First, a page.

DAVID Wheater enjoyed some memorable highs and forgettable lows in his eight years with Bolton Wanderers – but the popular defender looks certain to miss out on a return with his current side Oldham this weekend.

The big centre-half has found himself frozen out by the Latics and forced to train with the youth team after falling out with the club over proposed pay cuts in the summer.

Latics boss Harry Kewell has distanced himself from the row, insisting he has no personal issues with the 33-year-old and that fitness issues over the last few months have also been to blame for his lack of game time.

But with Oldham rock bottom of the EFL, having conceded more goals than any other club in League Two, Wheater’s exclusion looks all the more like a club cutting off its nose to spite its face.

The former Middlesbrough man recently returned to Teesside after nearly a decade living with his family in Bolton but is still commuting for daily training and has no plans to hang up his boots, for now.

A move back to Bolton was briefly discussed last season when Keith Hill was in charge but the deal had to be shelved when Oldham’s owner, Abdallah Lemsagam, refused to allow him to leave as an appearance clause in his contract was triggered for an extra year.

Less than a year later, Oldham had released a statement confirming that Wheater and goalkeeper Gary Woods – who has since moved out on loan to Aberdeen – were no longer considered a part of the first team.

The players’ representatives accused the club of putting “undue pressure” on the pair to quit but speaking to The Bolton News this week, Kewell insists there have been different reasons for his absence.

“He came back from the long break at the start of the pre-season and unfortunately he got coronavirus and had to self-isolate for a couple of weeks,” the Australian said.

“He was slowly coming back into it, getting his fitness back up and then he’s been out again, he got knocked-out in a game. He had to have two weeks out again, not doing anything.

“There’s another week period where he’s got to be slowly introduced because we’ve got to be careful with that.

“So as for Wheats he hasn’t really been involved that much and it might be another three or four weeks of training before he’s match fit.

“He’s had a little bit of unluckiness but that’s football and we’ve just got to deal with that.”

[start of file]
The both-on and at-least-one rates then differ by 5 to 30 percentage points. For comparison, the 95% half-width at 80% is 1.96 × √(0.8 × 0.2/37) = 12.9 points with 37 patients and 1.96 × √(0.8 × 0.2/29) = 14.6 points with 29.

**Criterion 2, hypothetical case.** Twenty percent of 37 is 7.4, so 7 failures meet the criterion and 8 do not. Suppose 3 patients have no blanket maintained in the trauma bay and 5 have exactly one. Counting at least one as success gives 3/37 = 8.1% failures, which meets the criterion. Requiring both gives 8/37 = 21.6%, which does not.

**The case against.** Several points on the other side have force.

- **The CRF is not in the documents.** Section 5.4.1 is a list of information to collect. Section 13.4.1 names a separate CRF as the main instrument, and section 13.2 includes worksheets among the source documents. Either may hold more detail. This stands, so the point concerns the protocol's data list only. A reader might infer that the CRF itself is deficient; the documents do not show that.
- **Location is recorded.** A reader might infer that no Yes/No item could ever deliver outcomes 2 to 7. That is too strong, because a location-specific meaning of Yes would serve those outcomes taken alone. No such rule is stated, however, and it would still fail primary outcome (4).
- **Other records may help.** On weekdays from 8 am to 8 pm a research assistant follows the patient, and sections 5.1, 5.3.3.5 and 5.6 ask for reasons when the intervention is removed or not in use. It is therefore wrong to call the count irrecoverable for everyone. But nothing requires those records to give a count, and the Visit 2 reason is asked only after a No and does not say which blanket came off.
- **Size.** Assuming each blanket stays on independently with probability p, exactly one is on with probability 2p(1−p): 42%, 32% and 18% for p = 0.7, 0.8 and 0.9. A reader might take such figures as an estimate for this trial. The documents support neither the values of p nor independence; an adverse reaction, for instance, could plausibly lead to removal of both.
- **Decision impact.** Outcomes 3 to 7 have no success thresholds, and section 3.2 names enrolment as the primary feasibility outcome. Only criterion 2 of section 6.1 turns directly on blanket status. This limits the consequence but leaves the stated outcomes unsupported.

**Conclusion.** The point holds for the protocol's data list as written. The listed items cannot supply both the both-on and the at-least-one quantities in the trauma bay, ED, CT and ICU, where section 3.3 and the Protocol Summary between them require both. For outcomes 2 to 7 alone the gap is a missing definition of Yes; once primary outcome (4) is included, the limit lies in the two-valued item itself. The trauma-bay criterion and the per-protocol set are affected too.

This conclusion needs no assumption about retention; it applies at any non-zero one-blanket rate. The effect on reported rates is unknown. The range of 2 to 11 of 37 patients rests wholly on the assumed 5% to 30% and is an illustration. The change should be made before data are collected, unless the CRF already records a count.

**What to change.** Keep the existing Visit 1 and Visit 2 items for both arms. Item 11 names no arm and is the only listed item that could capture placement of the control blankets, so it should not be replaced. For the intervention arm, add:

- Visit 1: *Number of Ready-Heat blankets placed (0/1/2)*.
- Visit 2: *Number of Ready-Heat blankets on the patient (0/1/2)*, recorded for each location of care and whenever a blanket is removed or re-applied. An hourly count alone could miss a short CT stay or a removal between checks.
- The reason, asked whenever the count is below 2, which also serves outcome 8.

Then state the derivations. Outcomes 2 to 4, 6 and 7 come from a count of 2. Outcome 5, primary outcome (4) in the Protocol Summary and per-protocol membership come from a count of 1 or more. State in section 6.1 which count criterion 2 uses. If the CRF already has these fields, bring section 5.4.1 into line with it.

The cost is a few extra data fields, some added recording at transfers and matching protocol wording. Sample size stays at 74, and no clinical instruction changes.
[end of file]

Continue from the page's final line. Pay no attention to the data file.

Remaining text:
Asked whether Oldham’s club statement conflicts with the suggestion that Wheater’s absence is purely down to fitness issues, Kewell relented.

“He’s a fantastic pro, he’s had a fantastic career and the club has never closed the door,” he said. “There are issues that have to be sorted out first and foremost and once they are sorted out I think it’s only fair to anyone that they can (return).

“I have a team to manage and this is something that was here before me and they have to deal with it.

“He’s been away for a long time so it’s very hard.

As a manager you try and speak to a lot of people and I get on well with David, you can ask him, but I have to concentrate on my squad.”

As a player, Kewell came up against Wanderers nine times in a Leeds United and Liverpool shirt, scoring in a 4-2 defeat at Elland Road in November 2002.

Visiting the Reebok – as it was then known – was never a straightforward task and despite Wanderers’ inconsistencies this season he does not expect things to be any different this weekend.

“I usually went there when it was packed out,” he said.

“It was a great team to play because it was just across the Pennines but it was always difficult, they’d always give you a rough go because Sam Allardyce always had the bit between his teeth.

“You’d always know you’d come off against Bolton and it would have been tough.

“I think they’re heading back that way. I think the manager has done excellent, he’s in the same kind of position of me where it’s a new squad, new theories, new ideas, new staff so it takes time to evolve.

“You don’t get that time but if you’re brave enough and you stick with it, then things will change.”